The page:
President Donald Trump’s latest Twitter rant about the New York Times’ coverage of his presidency saw him muse that it might be time to “change libel laws.” The implicit threat here may well be an empty one. But that doesn’t mean we should ignore it.
— Donald J. Trump (@realDonaldTrump) March 30, 2017
While US states can pass libel laws, those laws are limited by a unanimous 1964 Supreme Court ruling, New York Times v. Sullivan, which held that for public officials to sue a publication for libel, they had to prove not only that the statement was false, but also that it was made with “actual malice.” In other words, that there was “reckless disregard” for whether the story was true or false. That’s a high bar to meet, and for good reason: Democratic government depends on the public’s ability to hold its leaders to account. If the press is constantly worrying about libel suits stemming from critical coverage of officials, journalists may be afraid to report on important matters.
It’s troubling that Trump does not grasp this basic democratic principle, which past US leaders have long claimed to hold dear.
Many countries have laws that make it easier for public officials to sue for libel or criminalize defamation, and unscrupulous leaders have exploited these laws to harass critics and block public debate over their actions. In Ecuador, for example, President Rafael Correa has used criminal defamation laws to go after journalists who criticized him – ultimately obtaining convictions. In 2012, the US State Department criticized Correa for his regular attacks on the critical press, which he called “his biggest enemy,” and for encouraging Ecuadorean officials to sue the media, which the State Department said “led to increased media self-censorship.”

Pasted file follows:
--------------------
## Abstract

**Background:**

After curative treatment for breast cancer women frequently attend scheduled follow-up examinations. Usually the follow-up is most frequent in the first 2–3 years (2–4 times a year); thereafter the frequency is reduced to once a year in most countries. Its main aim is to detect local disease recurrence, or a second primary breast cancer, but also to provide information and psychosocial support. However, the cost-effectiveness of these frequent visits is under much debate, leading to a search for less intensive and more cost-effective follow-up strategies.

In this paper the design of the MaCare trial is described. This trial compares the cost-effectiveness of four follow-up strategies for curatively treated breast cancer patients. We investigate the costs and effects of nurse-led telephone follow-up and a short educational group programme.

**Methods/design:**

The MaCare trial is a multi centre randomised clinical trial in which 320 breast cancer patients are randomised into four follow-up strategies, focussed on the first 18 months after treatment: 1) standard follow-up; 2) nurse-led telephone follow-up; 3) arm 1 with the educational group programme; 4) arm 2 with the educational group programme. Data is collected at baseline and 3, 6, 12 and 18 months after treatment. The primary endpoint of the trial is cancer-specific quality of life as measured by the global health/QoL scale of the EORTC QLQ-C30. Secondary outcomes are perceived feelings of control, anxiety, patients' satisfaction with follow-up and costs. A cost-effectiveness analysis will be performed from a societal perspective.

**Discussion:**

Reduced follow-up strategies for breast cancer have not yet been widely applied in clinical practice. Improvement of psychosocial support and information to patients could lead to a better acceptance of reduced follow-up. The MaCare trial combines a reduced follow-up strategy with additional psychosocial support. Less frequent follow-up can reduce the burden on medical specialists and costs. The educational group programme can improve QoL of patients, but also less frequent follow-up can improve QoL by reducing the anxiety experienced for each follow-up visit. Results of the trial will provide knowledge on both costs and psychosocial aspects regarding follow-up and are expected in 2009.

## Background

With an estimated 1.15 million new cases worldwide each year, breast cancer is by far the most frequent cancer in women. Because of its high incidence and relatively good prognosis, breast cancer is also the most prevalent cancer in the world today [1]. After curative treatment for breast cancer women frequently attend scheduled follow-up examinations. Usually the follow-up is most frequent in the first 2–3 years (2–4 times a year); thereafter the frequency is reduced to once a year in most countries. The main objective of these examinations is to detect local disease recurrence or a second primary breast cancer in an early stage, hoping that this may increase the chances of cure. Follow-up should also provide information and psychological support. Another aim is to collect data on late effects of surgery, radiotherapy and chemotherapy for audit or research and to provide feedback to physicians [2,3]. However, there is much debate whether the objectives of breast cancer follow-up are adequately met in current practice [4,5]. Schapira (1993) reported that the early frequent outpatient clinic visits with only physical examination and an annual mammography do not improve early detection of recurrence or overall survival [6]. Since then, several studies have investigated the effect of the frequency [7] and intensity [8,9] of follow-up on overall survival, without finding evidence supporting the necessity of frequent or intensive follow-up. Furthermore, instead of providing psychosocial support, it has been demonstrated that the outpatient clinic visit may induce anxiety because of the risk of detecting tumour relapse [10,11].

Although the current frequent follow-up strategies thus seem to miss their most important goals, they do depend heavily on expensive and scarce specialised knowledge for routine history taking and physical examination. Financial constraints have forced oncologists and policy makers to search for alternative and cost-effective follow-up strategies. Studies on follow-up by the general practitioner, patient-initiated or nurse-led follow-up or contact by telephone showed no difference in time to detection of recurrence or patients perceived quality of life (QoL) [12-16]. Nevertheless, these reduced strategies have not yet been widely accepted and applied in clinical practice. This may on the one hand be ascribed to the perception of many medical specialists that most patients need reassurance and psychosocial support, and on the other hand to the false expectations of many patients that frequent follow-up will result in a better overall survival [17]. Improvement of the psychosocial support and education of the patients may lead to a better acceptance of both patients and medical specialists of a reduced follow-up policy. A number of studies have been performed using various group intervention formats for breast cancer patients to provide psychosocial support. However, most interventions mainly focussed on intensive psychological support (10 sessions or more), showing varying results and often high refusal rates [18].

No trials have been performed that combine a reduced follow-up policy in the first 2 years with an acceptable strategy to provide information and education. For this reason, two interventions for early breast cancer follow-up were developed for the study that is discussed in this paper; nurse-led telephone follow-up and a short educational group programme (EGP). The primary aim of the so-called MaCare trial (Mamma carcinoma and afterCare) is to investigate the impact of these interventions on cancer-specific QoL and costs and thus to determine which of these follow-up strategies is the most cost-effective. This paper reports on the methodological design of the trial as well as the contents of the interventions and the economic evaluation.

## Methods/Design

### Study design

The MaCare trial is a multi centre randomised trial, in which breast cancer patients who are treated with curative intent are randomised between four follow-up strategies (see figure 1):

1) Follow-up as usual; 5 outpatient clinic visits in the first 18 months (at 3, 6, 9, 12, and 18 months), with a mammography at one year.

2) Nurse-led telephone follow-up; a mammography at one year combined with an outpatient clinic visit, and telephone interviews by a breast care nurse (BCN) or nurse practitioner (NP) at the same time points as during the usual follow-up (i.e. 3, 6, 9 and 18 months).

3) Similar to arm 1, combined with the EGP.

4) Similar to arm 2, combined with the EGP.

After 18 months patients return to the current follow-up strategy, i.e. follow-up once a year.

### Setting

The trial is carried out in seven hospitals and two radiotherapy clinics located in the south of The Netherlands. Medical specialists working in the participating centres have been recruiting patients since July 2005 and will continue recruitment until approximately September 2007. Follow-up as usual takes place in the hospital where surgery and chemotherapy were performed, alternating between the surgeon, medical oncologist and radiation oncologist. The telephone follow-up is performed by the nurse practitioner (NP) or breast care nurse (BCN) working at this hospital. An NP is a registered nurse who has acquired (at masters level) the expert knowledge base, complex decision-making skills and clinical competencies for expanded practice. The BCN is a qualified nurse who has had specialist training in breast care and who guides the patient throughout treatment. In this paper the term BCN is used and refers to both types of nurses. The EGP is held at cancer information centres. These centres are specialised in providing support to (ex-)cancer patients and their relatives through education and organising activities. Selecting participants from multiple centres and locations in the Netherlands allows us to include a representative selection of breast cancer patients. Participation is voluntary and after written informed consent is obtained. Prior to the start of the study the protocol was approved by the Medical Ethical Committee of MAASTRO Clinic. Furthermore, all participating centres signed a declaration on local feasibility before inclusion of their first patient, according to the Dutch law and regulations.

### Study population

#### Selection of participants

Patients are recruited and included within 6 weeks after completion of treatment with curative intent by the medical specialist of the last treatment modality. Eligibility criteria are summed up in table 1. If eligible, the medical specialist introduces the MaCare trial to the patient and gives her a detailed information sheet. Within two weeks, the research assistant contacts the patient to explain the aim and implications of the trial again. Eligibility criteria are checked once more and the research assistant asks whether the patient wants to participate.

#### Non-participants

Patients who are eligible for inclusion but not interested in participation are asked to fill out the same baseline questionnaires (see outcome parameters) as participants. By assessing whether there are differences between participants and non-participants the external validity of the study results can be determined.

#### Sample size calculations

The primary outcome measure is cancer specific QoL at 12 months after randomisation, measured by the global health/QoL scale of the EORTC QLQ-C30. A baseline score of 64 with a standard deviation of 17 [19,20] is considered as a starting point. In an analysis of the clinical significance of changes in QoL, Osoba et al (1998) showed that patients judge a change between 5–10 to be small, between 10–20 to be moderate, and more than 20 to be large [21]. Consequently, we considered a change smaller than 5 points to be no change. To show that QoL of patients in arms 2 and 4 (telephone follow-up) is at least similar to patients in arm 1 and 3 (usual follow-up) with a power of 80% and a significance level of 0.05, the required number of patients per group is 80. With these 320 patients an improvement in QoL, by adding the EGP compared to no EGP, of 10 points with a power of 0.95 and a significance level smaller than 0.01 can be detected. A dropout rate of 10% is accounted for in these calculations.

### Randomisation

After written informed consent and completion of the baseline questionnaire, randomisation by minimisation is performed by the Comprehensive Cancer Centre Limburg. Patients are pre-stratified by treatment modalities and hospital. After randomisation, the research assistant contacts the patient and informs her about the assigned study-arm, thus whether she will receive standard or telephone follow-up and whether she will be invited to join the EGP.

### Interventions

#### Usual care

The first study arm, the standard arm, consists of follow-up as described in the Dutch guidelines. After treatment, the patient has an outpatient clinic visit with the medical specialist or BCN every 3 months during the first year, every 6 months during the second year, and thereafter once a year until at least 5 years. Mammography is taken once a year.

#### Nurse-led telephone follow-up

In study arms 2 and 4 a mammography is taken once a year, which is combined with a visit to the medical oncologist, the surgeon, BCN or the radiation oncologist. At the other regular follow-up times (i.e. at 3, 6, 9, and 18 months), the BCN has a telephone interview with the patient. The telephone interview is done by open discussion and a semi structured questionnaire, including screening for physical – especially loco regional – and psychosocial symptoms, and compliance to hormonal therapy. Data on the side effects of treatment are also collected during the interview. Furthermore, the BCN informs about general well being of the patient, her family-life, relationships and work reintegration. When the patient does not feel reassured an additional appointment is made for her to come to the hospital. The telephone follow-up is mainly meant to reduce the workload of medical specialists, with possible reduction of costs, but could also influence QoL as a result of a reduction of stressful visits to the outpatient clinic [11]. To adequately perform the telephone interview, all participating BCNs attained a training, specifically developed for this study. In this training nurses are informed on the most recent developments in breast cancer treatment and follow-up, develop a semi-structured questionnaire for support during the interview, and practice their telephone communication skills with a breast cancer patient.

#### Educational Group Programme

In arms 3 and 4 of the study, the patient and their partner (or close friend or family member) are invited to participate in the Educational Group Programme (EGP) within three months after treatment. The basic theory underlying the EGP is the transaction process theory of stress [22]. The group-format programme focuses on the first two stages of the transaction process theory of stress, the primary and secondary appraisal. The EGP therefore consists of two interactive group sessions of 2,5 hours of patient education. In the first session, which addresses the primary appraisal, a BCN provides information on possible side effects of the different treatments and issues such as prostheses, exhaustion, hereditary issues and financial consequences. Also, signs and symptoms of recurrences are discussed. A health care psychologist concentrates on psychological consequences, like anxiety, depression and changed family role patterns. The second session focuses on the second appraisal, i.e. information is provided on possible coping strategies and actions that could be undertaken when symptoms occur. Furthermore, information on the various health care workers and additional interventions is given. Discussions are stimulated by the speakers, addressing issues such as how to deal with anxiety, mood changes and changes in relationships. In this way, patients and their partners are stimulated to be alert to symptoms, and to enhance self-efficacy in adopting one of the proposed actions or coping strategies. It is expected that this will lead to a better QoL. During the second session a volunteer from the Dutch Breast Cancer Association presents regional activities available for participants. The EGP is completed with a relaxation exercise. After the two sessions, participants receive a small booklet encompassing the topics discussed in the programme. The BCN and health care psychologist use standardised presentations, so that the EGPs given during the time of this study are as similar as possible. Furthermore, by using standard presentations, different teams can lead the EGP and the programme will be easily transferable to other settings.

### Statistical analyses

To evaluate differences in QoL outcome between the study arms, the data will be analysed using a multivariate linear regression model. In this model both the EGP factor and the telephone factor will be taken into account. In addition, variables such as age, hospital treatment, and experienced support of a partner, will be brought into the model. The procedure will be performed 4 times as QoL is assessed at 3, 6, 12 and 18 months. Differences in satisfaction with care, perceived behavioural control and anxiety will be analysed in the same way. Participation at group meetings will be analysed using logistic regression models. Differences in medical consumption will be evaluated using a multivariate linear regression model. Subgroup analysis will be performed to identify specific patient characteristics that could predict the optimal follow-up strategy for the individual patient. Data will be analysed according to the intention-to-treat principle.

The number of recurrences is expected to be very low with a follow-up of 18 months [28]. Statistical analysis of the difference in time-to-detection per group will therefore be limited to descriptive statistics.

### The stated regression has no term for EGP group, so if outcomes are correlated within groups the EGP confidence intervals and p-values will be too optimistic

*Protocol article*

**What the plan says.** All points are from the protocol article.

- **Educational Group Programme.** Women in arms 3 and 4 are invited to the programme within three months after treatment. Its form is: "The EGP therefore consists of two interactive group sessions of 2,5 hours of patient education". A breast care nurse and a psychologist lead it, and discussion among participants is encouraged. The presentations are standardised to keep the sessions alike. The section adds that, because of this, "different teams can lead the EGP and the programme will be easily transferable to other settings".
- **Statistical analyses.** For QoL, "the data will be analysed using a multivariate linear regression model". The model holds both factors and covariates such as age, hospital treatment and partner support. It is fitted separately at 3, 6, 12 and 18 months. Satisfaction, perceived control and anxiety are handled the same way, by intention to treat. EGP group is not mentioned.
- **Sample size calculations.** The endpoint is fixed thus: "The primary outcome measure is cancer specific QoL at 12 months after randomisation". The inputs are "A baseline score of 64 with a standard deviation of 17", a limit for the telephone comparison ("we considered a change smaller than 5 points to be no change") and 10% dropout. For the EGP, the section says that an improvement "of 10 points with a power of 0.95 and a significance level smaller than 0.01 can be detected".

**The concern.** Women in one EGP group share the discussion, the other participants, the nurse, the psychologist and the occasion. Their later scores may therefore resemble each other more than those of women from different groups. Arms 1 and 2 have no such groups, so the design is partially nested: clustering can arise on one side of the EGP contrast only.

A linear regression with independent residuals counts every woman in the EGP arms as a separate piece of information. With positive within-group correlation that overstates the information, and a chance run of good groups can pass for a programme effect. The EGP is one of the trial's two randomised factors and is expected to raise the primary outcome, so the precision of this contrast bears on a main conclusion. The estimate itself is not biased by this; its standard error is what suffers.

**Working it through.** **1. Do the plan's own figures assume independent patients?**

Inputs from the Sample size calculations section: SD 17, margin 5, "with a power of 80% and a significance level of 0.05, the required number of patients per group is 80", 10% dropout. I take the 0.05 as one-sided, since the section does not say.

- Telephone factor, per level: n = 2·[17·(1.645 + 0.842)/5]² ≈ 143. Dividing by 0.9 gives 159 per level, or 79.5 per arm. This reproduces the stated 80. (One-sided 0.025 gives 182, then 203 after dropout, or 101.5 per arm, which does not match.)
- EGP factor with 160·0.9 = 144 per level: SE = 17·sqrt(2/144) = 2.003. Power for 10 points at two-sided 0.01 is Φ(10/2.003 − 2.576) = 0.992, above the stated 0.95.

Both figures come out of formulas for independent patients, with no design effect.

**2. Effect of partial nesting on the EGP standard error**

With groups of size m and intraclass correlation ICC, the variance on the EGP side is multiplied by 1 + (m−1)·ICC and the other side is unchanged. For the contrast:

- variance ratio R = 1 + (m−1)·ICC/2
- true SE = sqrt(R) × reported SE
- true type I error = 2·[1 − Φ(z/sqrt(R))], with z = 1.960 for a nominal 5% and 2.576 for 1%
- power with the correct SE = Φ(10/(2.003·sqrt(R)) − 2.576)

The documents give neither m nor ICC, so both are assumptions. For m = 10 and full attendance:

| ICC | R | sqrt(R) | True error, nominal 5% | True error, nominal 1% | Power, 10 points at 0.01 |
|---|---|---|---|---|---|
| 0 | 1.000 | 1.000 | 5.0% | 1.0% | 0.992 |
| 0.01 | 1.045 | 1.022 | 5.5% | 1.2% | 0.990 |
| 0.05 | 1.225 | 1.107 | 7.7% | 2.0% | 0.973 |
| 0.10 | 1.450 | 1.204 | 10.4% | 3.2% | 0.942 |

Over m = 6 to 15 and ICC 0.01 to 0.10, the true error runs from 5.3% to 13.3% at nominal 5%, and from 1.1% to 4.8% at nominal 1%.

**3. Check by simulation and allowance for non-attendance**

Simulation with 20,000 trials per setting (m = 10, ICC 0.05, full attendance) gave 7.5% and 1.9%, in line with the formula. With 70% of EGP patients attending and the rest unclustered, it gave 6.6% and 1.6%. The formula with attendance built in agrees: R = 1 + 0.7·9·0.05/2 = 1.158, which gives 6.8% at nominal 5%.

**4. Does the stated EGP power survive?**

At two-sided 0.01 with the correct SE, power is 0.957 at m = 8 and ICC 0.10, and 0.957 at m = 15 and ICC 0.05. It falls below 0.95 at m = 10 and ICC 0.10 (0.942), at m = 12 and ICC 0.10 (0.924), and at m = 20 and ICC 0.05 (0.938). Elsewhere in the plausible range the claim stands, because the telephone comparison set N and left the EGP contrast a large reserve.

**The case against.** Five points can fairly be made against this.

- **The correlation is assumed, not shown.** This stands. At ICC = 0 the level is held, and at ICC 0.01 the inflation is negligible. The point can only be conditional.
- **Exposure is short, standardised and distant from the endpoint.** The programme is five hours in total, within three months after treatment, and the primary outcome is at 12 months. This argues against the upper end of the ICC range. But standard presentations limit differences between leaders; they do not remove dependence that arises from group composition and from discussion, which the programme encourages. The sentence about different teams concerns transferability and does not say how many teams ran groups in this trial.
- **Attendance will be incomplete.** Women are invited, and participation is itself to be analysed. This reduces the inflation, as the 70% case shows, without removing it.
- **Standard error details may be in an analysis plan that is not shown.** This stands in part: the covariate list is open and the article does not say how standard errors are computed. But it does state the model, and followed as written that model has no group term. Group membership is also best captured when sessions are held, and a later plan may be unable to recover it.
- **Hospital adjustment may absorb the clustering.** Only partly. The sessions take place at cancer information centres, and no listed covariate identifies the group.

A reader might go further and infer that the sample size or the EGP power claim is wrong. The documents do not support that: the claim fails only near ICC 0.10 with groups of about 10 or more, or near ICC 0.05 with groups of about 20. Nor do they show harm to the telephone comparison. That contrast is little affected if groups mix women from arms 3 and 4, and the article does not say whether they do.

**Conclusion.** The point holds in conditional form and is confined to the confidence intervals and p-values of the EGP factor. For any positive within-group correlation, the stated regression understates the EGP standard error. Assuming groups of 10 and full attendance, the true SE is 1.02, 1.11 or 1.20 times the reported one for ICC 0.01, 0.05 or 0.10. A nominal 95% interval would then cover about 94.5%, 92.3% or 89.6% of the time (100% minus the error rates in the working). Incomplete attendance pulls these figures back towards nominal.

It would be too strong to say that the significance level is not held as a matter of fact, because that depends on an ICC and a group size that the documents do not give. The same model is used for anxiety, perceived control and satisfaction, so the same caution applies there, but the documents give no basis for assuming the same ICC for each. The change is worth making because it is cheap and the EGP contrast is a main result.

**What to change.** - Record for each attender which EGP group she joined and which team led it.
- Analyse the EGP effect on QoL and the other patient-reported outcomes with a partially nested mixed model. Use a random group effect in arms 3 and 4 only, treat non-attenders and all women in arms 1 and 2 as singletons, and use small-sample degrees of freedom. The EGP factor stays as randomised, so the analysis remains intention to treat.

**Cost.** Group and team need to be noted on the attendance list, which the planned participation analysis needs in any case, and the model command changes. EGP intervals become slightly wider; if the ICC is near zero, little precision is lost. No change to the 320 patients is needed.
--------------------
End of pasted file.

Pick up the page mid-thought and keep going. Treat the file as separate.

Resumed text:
As the Supreme Court noted in Sullivan, “debate on public issues should be uninhibited, robust, and wide-open, … it may well include vehement, caustic, and sometimes unpleasantly sharp attacks on government and public officials.” But protecting the space for public debate is more important than protecting the egos of officials who don’t like it.